A few months back, I was called for an interview. It was at the Indian embassy.
As usual I was in panic mode, because they called me the day before the interview. In my mind, all kind of questions were swirling. But obviously the most important one was :"what was I to wear?"
For interviews I always want to go the classic route aka black suit with a white shirt. But I had to mix it up a little in the past. One time in Summer, I wore a bright orange sleeveless blouse with a dark blazer because wearing anything with sleeves with that heat would have been suicide. Another time I wore a grey two buttoned vest with a black and white blouse. I always go for dark slacks as well.
For this interview I was going to go for the same dark slacks, a dark blazer, a white shirt and pumps when my husband who was watching me pulling clothes out of my closet suggested I wore Senegalese ethnic wear. I was puzzled a first . "What the hell are you talking about?" I asked him. He went on to tell me that since the day of the interview was Friday aka Masjid day (prayer at the mosque) everyone in town would be wearing Senegalese ethnic wear and I should do the same. For some reason, I rejected the idea. Senegalese ethnic wear was not formal for interviews I thought. But the more I looked at it, the more plausible it seemed to me. My jacket was outdated, my blouses all had to be ironed which I did not have the time to do now anyway. And my pants were too big for me after I lost some weight. Instead of going for that, I could easily slip in some Senegalese style dress that was not too fancy and already ironed ready for the interview. I wanted to go for the pink tunic featured on the blog before, but upon trying it it was a tad too sexy. When I was ready to give up, I noticed a vibrant Kurta (tunic) I had bought on sale in India two years ago and never got to wear. Plus it did not need ironing. I added a black pencil skirt, black scarf, black pumps and I was set.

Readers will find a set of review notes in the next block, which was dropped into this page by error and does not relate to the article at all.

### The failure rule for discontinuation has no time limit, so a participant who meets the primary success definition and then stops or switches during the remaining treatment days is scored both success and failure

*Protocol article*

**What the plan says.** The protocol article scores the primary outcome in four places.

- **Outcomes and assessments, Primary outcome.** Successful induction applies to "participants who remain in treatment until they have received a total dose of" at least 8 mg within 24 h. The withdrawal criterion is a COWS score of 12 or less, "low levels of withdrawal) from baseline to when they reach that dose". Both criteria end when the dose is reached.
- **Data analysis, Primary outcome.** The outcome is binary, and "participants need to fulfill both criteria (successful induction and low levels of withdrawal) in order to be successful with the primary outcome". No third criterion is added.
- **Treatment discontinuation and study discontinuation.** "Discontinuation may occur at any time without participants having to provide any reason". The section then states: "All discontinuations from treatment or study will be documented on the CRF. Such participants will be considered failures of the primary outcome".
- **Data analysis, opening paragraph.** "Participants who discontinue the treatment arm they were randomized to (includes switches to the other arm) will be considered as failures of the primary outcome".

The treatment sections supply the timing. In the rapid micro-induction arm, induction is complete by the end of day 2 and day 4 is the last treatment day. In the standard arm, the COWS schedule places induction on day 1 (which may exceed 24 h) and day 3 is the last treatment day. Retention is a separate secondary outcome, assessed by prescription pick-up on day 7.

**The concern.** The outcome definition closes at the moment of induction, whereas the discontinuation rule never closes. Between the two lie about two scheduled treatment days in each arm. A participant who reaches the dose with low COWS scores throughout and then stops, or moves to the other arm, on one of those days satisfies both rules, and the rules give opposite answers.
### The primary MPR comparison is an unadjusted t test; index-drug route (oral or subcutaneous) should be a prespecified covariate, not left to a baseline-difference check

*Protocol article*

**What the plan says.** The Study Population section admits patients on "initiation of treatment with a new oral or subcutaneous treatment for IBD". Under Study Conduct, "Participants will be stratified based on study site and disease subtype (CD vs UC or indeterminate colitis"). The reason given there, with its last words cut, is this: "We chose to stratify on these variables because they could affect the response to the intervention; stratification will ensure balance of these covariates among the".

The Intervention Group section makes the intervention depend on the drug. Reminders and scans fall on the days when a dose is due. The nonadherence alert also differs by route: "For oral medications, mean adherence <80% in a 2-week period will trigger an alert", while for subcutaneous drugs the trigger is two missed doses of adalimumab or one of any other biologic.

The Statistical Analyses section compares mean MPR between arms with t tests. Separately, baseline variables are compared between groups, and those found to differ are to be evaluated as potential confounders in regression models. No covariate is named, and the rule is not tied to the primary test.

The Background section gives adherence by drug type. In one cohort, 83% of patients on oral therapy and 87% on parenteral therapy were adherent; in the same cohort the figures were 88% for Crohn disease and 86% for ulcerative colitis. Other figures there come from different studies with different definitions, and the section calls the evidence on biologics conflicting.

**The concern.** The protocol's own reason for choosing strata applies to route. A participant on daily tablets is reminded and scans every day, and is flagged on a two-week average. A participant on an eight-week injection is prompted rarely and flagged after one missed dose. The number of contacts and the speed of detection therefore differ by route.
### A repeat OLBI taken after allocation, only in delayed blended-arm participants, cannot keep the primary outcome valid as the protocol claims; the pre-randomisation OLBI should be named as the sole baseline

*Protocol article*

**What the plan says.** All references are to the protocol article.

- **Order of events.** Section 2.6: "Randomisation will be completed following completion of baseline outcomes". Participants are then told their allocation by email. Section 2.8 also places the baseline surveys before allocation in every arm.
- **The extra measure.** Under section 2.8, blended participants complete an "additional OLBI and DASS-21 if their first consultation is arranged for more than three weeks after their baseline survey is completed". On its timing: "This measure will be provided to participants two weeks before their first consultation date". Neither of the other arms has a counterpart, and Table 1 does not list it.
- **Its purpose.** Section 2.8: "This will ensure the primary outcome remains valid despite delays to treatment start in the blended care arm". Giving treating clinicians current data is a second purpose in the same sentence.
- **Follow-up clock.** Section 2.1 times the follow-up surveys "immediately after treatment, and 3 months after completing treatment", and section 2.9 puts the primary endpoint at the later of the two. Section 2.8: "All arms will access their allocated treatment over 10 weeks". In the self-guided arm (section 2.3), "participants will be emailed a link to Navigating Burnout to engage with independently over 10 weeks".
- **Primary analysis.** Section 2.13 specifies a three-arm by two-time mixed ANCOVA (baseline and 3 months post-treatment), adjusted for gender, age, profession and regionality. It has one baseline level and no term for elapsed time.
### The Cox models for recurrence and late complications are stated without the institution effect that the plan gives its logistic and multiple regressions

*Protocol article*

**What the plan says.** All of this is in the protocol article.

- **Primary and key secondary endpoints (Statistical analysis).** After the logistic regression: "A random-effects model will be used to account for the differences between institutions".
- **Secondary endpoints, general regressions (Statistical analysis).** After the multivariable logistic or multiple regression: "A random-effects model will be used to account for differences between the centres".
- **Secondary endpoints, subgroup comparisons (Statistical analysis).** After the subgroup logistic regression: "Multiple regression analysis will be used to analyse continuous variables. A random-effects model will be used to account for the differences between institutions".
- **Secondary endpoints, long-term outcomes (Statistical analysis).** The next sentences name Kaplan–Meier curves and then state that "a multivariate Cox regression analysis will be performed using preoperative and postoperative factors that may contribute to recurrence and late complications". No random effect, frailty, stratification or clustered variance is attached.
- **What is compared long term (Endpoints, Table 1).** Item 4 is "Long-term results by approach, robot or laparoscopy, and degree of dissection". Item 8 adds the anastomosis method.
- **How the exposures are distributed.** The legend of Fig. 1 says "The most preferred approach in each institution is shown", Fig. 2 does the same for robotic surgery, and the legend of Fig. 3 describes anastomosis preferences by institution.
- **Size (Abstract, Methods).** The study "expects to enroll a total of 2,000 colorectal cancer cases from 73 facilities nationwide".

Printed Kurta in Liva - Global Desi
Pants - HM
Glittered loafers - M.G. road
Sunglasses - M.G. road
Bag - gift
Watch - gift
This is what I wore after the interview to go run errands around town with my sons
The day of the interview I arrived to find three other candidates: two women and one man. The ladies were dressed in short pencil skirts and blouses but the gentleman had on Senegalese ethnic wear.
The interview went well and they offered me a job. However when I started asking questions, they rudely turned me down. I still do not know what happened.
Yet I was happy about my outfit choice because it stood out, and more importantly I was comfortable. I did not have to fidget with it therefore I was able to concentrate on the interview.
I am not sure what I did is something you call pull off somewhere else. I know that in Sénégal and even India it would be OK depending on where you are applying. I doubt banks, or other formal businesses would approve of it. I am pretty sure I would not have done that if I was in Japan for they are all into dark formal suits, the more formal the better. I may have future interviews but this time I will be ready. I already purchased a more fitted pair of pants. I just need a nice dark blazer that is trendy and I will be all set. Wish me luck!
If you would like to know what is appropriate to wear for interviews particularly in my home country of Senegal, go check my other blog here.
My best friend took these pictures while we were at CityDia supermarket sitting in the make up chair. It made me feel like I was a movie star, getting ready for her close up.